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    I never have practiced with play-a-longs or records. I always just play through the changes without accompaniment. It forces me to actually play the changes so you can hear them in my lines, not so I can conform to the audio. I just use a metronome.

  10. #9

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    Rarely, but I can see how they help folks...Sometimes I'lllisten to a backing track while I'm driving and sing over the changes. But for guitar playing, I'm more into the rhythm section in my head--this week it's Richard Davis and Joe Chambers.
    Jeff Matz, Jazz Guitar:
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    "Jazz is like life...it goes on longer than you think, and as soon as you're like 'oh, I get it,' it ends."

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  11. #10

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    Quote Originally Posted by richb2 View Post
    Yes, the interface is crazy difficult...
    I'm surprised to read this, cuz I find the interface very simple indeed to do basic things. I have had problems adding text etc for printouts but to enter chords, change key, tempo, # of choruses, or style, I find it very straightforward indeed. I'm curious as to what aspects strike you as "crazy difficult"?

  12. #11

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    There are somethings. I wish I had a play-a-long for Evidence, just 'cause I'd like to record it with me playing. I love playing that tune.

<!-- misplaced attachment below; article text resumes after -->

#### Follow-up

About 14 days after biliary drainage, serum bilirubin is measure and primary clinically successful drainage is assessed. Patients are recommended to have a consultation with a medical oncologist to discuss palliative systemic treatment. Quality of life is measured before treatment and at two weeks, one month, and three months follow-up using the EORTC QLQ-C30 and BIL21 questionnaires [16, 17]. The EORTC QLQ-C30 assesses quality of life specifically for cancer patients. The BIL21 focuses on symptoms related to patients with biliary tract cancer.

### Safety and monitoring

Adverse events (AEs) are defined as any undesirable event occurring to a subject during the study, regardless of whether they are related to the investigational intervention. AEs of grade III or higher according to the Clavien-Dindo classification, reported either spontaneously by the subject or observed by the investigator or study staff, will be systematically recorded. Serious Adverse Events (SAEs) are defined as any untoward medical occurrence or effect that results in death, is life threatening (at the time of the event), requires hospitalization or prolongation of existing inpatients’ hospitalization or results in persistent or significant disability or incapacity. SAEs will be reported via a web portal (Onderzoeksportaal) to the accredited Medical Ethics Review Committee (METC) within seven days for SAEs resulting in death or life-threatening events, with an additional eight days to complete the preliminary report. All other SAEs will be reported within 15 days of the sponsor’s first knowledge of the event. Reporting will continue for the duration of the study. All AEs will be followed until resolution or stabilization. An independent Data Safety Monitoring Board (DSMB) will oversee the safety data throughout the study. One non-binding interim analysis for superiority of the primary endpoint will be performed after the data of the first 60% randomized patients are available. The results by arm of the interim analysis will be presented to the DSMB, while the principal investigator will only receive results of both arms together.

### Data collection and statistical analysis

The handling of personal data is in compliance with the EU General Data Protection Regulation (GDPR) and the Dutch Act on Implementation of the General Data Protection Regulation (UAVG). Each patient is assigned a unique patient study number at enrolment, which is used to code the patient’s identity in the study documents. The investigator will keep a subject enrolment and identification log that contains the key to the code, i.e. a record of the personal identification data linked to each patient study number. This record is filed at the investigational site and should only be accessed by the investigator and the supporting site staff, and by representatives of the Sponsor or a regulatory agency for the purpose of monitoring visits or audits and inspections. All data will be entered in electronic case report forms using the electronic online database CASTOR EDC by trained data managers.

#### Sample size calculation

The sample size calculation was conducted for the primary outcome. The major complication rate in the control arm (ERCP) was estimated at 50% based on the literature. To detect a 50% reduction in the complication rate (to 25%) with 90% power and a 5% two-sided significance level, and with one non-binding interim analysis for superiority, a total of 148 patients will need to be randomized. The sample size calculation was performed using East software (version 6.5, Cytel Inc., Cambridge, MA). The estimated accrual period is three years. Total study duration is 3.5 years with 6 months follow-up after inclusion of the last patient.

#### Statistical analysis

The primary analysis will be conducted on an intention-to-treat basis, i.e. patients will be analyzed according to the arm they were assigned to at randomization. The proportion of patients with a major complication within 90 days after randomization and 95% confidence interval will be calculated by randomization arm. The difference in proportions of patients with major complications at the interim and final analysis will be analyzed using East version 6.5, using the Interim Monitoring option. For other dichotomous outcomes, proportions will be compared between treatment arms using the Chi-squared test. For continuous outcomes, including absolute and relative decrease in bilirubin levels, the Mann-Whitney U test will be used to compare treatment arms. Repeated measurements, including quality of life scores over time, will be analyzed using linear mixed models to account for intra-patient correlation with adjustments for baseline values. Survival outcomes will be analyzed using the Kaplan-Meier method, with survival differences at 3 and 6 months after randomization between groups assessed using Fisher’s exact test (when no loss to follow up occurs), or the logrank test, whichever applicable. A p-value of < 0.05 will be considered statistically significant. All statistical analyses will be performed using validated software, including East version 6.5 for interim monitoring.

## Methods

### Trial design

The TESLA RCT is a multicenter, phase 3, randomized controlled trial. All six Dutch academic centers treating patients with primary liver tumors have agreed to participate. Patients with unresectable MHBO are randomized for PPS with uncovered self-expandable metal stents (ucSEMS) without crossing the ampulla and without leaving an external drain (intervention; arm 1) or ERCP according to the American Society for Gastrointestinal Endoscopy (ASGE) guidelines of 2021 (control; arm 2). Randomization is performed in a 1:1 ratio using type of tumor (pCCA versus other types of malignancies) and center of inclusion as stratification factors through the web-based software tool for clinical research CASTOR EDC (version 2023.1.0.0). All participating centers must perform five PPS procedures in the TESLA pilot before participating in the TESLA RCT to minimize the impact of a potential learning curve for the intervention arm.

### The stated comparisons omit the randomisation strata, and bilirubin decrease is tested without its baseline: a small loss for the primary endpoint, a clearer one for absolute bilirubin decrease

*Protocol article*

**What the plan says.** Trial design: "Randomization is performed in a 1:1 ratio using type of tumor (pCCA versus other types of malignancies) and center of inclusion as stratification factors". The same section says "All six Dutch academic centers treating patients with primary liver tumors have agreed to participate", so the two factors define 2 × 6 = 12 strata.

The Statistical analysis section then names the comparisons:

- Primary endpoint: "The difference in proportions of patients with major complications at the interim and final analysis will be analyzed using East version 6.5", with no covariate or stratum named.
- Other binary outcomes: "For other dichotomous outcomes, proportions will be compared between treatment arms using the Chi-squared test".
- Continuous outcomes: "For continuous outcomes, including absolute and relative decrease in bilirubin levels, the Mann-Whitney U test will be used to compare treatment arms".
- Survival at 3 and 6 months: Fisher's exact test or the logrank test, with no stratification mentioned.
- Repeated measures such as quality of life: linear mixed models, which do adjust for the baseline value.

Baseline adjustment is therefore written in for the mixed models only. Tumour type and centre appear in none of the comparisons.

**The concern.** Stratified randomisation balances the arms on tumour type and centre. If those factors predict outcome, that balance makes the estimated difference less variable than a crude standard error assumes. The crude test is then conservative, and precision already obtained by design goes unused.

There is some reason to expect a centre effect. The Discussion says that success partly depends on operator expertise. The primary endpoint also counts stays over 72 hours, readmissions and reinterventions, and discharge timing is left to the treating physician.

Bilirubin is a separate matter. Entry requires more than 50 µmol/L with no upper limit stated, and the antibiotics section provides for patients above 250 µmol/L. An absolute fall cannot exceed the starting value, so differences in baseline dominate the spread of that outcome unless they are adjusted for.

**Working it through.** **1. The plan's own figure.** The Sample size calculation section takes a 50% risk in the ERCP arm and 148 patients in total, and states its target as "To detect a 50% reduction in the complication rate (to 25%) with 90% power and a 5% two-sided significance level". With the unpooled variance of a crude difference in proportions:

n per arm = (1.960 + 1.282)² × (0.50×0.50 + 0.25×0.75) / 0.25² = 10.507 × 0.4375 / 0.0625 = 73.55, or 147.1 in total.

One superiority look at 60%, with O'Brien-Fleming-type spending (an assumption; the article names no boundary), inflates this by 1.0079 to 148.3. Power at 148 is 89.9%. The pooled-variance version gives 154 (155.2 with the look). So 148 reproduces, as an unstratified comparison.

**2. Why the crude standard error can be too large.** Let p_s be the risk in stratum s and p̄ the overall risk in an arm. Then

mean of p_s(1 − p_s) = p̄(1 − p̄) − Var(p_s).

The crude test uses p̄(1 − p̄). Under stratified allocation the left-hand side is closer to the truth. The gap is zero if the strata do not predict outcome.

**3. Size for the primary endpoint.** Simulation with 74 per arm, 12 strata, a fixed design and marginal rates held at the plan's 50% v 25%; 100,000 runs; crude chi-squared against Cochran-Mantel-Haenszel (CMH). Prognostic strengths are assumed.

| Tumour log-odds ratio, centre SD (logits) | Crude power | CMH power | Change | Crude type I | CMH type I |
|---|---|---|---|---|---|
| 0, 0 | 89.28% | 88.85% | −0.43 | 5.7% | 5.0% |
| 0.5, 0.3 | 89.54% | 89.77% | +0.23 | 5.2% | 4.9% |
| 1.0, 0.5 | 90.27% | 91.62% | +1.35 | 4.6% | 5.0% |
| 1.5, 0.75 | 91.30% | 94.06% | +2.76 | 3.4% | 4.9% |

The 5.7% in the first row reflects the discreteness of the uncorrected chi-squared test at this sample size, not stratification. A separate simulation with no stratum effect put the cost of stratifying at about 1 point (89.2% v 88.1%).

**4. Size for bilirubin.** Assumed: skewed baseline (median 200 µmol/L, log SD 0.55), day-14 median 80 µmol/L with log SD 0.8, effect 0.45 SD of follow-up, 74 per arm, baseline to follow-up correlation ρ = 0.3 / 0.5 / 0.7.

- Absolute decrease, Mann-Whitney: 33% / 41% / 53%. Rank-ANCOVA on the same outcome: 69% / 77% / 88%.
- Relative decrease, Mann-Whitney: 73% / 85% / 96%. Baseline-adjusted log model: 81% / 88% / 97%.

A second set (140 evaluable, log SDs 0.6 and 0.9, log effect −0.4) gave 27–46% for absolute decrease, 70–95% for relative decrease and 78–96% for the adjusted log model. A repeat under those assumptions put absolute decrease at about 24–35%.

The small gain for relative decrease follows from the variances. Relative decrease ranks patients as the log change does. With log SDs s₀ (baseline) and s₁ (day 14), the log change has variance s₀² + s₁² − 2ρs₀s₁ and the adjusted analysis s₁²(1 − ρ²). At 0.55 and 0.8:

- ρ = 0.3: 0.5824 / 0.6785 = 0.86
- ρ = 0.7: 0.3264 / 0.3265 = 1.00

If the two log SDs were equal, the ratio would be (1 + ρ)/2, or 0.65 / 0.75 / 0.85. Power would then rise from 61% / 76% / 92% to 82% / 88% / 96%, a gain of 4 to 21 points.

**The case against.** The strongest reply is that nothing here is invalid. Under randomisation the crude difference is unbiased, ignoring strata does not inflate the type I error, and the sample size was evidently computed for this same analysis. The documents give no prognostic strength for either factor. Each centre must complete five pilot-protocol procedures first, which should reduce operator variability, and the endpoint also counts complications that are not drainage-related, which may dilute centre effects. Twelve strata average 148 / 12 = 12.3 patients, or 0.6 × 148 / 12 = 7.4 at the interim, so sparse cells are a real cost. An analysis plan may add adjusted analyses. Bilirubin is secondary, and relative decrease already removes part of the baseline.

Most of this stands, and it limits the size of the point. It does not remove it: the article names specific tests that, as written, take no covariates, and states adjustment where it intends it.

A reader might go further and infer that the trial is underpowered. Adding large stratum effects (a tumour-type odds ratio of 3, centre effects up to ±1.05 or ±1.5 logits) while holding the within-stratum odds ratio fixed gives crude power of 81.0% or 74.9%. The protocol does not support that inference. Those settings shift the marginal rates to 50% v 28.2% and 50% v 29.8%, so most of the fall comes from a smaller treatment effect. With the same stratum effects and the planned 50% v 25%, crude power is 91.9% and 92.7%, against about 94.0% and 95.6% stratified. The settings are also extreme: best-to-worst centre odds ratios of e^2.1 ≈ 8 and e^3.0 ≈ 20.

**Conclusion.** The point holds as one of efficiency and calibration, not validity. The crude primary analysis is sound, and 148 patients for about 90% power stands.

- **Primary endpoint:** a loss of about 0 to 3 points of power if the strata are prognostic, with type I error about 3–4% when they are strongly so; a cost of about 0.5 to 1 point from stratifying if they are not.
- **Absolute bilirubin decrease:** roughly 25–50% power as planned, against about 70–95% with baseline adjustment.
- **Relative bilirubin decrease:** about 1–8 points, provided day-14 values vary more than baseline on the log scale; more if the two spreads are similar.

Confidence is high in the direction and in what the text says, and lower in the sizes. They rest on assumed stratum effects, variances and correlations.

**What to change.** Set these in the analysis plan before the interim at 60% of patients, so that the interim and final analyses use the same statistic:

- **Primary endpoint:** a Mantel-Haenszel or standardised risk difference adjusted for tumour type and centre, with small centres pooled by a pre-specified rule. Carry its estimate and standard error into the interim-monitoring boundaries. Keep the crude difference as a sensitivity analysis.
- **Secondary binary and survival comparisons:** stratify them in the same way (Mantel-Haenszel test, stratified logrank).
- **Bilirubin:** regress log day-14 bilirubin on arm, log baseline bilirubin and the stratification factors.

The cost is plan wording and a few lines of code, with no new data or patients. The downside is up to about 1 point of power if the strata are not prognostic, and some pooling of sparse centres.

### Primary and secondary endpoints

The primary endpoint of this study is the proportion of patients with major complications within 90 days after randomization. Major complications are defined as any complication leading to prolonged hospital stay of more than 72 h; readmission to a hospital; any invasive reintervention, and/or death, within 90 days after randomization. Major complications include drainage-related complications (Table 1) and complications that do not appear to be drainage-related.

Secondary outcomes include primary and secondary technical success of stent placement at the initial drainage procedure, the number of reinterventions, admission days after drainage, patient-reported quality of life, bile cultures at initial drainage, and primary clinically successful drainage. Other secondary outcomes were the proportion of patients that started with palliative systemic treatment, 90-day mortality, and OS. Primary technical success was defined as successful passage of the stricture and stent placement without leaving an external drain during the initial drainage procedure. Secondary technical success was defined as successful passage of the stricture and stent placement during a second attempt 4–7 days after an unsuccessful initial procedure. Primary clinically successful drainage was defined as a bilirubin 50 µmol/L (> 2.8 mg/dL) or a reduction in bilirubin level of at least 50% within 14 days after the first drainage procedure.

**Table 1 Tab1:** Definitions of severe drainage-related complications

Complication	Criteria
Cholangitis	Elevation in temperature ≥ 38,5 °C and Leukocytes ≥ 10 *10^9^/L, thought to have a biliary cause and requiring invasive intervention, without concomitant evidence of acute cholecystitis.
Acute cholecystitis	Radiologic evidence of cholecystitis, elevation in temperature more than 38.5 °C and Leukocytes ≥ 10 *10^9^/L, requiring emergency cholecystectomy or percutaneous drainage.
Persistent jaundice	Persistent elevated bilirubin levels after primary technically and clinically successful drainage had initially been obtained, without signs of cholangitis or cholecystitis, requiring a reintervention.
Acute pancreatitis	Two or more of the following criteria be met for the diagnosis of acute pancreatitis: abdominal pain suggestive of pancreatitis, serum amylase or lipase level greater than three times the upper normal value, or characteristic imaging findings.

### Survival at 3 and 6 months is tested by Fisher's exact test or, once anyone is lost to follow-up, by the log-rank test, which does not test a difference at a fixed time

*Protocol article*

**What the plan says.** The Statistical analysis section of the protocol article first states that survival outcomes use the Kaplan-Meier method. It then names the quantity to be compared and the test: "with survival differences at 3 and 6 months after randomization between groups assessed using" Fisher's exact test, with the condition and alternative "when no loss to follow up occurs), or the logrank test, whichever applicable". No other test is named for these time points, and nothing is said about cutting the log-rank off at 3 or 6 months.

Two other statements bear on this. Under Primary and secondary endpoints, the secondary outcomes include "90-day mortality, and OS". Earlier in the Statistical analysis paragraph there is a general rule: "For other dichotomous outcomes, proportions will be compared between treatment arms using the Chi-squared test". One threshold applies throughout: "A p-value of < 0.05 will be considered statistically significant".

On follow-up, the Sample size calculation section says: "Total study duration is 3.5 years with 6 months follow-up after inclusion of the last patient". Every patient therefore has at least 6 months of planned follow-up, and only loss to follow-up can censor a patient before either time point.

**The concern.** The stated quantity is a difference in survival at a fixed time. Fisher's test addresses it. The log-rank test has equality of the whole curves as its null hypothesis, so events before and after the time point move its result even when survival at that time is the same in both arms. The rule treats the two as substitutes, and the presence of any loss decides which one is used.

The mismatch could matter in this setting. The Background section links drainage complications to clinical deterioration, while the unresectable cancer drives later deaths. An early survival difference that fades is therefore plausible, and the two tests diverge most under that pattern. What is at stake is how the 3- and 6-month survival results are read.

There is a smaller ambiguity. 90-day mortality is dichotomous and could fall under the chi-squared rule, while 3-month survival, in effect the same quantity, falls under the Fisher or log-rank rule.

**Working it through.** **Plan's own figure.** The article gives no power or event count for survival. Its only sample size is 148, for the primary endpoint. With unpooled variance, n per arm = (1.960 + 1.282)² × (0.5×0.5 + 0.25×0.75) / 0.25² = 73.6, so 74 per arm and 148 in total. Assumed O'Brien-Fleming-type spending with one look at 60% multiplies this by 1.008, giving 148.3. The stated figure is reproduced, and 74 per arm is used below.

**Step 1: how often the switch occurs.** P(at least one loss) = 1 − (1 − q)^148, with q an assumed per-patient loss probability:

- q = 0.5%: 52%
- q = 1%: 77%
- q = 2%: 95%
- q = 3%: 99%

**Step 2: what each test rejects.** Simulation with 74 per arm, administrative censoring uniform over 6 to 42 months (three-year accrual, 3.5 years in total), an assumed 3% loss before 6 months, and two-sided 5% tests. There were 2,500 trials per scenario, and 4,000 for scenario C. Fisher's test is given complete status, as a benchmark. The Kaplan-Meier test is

Last edited by henryrobinett; 10-15-2014 at 01:02 PM.

  13. #12

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    Quote Originally Posted by jasaco View Post
    I'm surprised to read this, cuz I find the interface very simple indeed to do basic things. I have had problems adding text etc for printouts but to enter chords, change key, tempo, # of choruses, or style, I find it very straightforward indeed. I'm curious as to what aspects strike you as "crazy difficult"?
    This sounds like it deserves a thread of its own.

    In my case, I find creating intros an alternate choruses to be very difficult. Haven't figured it out yet.

  14. #13

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    Not sure about the alternate choruses, but intro is pretty simple: say you have a 4 bar intro. Type the chords into the first 4 bars, then start the main chorus on bar 5. Above the bar-fields, there's a place to indicate the starting bar of the chorus and the ending bar (after which it repeats to the starting bar#). Set the starting bar # to =5 and you're done. It will consider the first 4 bars an Intro and will only play it once and will do all the repeats starting from bar 5.

    You may be right: it may be worth having a separate thread for help on BIAB questions. I have some of my own...

  15. #14
    I don't really see the need for BIAB (or alternative) seeing as I just play along with the records. I don't really see the need to slow the tempo down either (there's never enough time to think anyway).

  16. #15
    Quote Originally Posted by henryrobinett View Post